There’s something about Russian Baths’ band moniker that doesn’t quite conjure up a soothing soak in the tub; there’s no candles or aromatherapy bath salts here. The New York duo swap out the relaxing notion of unwinding whilst submerged to the neck in foamy bubbles, with an overflowing bathtub filled to the brim with acid or poisonous snakes. Such is the acerbic noise that Jess Rees (guitar/vocals) and Luke Koz (guitar/vocals) create, it’s the kind of racket to induce a panic attack rather than instigate a period of quiet meditation. ‘Deepfake’, the outfit’s debut record, sets up it’s stall in the nuclear wasteland between Sonic Youth-esque alt-rock screeches, the angrier side of shoegaze and the visceral assault of DC and NYC hardcore. It’s an album that deals in juxtaposition; it can swing from timid and intimate to towering and volcanic, whilst skirting around the edges of cinematic one second and then a near nothingness the next. The marriage of untamed sonics and near indecipherable vocals creates an uneasy sense of anxiety and fury.
‘Responder’ is the first window into ‘Deepfake’s unforgiving landscape; a whirring mesh of gnarled guitar tip-toes the borders between coarse and ethereal. The overwhelming feeling is that of suffocation and this is typified by Rees’ whispered “meanwhile you were planning your escape”, but it would seem the attempt to abandon the environment ‘Responder’ inhabits has been futile as Rees and Koz combine to mutter “it’s done” repeatedly, like a ritual dedicated to fallen martyrs. ‘Parasite’ is where the LP’s extremes are pushed to their polar opposites with the quiet/loud dynamics battling for supremacy – loud wins overall – with the two vocalists announcing “I felt stupid” in a subordinate, emotionless tone. ‘Scrub It’ is the sound of nightmares, as metal on metal scrapping wraps itself around an industrial onslaught. The pair’s vocals are largely buried beneath the song’s oppressive scree much like on ‘Tracks’, a song that convulses and spasms under the weight of Russian Baths’ wanton disregard for volume levels. ‘Ambulance’ is where the duo flex their hardcore chops, with a punishing moment that gives Metz a run for their guttural money. The injection of pace gives ‘Deepfake’ the little pep of urgency that’s slightly lacking on a handful of songs found throughout. ‘Tremble’ may commence quietly but the song soon develops into a slow, eerie grind, punctuated by heavy metal-esque chugs and Rees’ angel of death falsetto. Album closer, ‘Guts’ is where Russian Baths survey the wreckage of what’s happened throughout their debut, with Koz whispering ‘I tried’ like a man defeated, surrounded by smouldering rubble and contorted steel girders.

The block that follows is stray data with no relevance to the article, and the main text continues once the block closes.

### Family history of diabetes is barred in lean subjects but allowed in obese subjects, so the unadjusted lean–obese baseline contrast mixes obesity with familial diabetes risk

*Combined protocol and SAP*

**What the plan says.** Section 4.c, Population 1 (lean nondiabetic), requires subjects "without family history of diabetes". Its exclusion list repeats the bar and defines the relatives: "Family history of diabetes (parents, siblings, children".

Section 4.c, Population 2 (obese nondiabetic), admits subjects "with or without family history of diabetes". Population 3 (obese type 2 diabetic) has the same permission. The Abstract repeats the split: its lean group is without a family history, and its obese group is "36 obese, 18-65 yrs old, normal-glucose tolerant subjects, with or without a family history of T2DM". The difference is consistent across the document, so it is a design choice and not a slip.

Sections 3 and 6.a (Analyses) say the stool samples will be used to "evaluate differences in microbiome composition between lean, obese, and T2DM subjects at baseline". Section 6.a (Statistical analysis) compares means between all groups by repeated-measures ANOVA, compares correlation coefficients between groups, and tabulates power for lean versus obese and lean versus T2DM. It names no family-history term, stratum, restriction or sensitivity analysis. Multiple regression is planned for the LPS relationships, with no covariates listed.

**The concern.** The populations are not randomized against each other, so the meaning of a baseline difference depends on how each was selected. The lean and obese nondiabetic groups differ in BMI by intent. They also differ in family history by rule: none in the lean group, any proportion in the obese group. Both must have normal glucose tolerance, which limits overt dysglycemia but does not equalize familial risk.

Volatile, oppressive and unforgiving; ‘Deepfake’ is the sound of our darkest, most intimate insecurities coming to life.
Words and Thought of Adam Williams
Deepfake is now available via Good Eye Records